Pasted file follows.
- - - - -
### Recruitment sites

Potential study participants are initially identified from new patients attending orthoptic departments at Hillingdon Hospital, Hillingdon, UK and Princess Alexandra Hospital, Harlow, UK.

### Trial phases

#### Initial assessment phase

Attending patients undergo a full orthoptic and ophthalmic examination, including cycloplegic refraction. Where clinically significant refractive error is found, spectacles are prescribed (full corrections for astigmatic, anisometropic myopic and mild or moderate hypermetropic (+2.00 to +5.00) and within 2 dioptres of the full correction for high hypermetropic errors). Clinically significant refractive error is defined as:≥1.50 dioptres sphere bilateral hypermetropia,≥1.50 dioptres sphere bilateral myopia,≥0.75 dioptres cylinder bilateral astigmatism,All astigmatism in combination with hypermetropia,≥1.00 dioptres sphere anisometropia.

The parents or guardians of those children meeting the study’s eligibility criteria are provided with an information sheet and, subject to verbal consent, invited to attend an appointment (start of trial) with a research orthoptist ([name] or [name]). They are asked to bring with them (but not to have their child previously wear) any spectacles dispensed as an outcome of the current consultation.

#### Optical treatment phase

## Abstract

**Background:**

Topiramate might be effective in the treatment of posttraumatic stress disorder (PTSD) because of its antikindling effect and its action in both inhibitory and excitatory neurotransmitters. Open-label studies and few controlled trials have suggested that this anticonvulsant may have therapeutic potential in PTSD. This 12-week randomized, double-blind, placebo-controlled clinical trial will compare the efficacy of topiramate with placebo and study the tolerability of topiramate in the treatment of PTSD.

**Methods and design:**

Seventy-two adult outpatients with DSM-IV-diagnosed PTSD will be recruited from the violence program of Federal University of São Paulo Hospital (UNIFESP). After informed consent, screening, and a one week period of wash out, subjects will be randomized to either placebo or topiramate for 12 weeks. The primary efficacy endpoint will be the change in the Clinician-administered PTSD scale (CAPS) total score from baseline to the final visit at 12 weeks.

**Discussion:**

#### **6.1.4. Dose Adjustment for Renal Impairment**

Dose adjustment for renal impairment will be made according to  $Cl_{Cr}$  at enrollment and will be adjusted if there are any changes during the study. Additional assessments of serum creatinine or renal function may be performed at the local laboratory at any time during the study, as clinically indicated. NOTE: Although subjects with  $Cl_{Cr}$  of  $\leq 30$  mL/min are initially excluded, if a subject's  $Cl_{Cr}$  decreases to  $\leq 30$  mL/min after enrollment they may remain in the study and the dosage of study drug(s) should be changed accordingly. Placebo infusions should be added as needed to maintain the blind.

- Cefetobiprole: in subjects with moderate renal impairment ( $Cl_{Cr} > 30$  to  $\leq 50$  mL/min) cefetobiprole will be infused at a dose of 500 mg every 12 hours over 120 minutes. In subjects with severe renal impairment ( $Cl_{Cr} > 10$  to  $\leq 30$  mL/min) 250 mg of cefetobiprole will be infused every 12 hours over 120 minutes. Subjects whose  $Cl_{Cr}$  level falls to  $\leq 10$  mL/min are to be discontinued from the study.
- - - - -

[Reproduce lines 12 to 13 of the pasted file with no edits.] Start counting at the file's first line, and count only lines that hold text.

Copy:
Seventy-two adult outpatients with DSM-IV-diagnosed PTSD will be recruited from the violence program of Federal University of São Paulo Hospital (UNIFESP). After informed consent, screening, and a one week period of wash out, subjects will be randomized to either placebo or topiramate for 12 weeks. The primary efficacy endpoint will be the change in the Clinician-administered PTSD scale (CAPS) total score from baseline to the final visit at 12 weeks.

**Discussion:**